Blurring the boundaries between the Natural world and the Manmade in one wide, sweeping gesture, Danish-Icelandic artist Olafur Eliasson's first solo exhibit, aptly titled Riverbed, brings the Outdoors in.
Recreating an enormous, ruggedly enchanting landscape, complete with riverbed and rocky earth, the artist draws heavily from site-specific inspiration. The Louisiana Museum of Modern Art's location on the Danish coast lends a raw, elemental and powerful character that extends into the building as a major intervention, transforming into a work of art.
Eliasson's exhibition also questions the meaning and experience of the museum itself, and the complexities of the relationship between the artist, building, and viewer. Both grand and humble, the installation overturns expectations of the role of museum-goer and dances between definitions of observer and participant. By exploring the process of inhabiting space, Eliasson focuses the visitor's attention on the art itself by encouraging the visitor to explore the landscape. Thus, the visitor is both at the exhibit and on it.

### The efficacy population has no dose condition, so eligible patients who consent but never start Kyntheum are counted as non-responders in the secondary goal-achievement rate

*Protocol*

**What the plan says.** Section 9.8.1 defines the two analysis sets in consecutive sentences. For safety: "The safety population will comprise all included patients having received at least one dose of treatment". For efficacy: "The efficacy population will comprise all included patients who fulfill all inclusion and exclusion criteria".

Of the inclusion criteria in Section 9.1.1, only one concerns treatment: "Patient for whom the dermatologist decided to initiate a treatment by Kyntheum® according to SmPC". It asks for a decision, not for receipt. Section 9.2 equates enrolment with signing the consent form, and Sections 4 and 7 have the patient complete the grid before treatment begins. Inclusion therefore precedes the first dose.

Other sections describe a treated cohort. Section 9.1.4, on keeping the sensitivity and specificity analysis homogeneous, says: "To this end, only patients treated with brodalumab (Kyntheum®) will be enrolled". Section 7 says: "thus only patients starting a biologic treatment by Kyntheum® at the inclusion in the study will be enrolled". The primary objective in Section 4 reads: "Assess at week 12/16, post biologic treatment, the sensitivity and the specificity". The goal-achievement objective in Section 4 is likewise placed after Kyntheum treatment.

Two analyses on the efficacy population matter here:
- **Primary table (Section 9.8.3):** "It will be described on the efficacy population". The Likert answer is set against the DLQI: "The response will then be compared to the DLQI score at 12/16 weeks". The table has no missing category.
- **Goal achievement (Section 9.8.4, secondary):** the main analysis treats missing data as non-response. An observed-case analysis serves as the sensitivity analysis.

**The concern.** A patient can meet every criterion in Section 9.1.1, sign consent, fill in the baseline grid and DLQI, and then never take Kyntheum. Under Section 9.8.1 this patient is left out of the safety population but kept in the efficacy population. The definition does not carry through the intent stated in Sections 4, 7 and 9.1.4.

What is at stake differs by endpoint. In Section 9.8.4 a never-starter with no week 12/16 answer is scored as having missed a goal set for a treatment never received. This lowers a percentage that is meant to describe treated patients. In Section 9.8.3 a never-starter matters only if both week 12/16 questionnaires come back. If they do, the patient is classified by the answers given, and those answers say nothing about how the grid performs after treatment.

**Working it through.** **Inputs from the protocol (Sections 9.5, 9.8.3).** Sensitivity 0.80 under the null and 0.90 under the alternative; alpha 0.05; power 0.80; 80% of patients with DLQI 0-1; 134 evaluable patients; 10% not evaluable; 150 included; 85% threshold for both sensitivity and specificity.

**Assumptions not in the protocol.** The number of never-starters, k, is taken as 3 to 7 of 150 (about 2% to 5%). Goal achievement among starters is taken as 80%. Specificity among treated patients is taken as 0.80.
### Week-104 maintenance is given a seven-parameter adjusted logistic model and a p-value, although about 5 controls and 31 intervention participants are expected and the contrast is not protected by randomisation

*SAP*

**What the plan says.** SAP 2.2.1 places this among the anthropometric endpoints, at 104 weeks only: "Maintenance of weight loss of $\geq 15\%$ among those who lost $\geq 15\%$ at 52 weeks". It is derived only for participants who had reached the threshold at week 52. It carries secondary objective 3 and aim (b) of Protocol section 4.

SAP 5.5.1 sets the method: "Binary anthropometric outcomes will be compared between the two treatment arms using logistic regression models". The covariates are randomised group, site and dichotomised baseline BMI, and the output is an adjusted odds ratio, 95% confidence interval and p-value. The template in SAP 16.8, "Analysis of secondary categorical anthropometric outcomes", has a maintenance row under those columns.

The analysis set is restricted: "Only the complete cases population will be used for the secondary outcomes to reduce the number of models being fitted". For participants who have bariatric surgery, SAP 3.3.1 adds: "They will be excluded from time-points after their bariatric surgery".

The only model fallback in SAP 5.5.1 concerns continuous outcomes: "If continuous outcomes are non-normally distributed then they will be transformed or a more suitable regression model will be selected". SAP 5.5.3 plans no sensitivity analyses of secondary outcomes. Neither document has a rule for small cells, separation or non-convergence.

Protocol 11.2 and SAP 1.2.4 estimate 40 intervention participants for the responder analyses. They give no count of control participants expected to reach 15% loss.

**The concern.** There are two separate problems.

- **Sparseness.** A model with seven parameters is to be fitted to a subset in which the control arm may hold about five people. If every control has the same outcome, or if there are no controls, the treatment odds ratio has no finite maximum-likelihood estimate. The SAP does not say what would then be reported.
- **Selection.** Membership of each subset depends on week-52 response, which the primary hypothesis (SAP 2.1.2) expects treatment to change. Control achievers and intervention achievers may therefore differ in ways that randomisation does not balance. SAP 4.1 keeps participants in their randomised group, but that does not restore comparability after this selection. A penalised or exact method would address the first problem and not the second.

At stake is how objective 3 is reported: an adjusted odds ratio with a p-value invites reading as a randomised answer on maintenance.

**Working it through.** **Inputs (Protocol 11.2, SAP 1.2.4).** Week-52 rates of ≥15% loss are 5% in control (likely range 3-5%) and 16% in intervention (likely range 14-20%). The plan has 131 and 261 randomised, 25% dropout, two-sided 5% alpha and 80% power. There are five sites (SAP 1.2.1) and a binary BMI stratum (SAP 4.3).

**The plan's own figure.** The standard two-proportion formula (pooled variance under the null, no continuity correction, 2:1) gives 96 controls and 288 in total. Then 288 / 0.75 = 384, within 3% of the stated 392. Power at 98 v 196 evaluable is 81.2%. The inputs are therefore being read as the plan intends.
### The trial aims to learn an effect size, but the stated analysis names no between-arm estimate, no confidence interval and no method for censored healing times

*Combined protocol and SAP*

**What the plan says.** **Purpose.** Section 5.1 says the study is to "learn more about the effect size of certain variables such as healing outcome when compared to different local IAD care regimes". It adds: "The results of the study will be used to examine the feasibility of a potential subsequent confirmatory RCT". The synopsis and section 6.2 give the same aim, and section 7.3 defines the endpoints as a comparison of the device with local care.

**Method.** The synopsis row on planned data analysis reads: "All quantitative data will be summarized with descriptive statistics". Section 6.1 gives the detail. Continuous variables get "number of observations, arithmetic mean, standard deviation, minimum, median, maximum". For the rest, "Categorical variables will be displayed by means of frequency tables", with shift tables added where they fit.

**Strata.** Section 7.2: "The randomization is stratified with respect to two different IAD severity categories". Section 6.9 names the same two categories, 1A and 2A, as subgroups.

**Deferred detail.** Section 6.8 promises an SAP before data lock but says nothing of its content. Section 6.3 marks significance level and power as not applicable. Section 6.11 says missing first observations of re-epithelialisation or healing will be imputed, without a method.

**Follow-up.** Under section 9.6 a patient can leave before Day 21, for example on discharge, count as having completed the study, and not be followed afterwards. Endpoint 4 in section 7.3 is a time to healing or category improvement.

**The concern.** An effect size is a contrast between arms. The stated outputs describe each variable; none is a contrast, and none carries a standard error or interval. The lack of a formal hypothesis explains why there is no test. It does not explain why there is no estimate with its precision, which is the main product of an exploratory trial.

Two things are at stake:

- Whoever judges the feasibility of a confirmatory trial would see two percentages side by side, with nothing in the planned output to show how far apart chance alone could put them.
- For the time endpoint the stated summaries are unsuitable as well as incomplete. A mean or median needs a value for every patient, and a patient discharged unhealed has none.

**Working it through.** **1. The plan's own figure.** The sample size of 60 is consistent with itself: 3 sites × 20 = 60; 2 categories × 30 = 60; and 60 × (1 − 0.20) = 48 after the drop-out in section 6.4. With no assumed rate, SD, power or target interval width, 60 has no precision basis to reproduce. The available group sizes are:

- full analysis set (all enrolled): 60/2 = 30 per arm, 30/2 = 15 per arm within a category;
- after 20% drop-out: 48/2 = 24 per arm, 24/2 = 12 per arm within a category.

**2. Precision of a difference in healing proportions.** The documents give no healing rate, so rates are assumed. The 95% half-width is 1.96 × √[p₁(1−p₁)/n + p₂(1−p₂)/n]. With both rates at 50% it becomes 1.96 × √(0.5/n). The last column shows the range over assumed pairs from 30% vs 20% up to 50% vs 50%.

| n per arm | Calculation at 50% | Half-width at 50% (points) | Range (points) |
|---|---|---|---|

By crafting a landscape, the artist evokes a primal sense of freedom. Avoiding traditional expectations of behavior and thought associated with museums, Eliasson strips away superficial information through the emptiness of the landscape. There is nothing on the walls, and there is no expected way to act within or experience the space, allowing for freedom of reflection, thought, sensory experience, and sense of self.
Rounding out the exhibit is a set of videos, Your Embodied Garden, Movement Microscope, and Innen Stadt Aussen, all emphasizing movement, while the Model Room provides an insight into Olafur Eliasson's active mind and artistic process.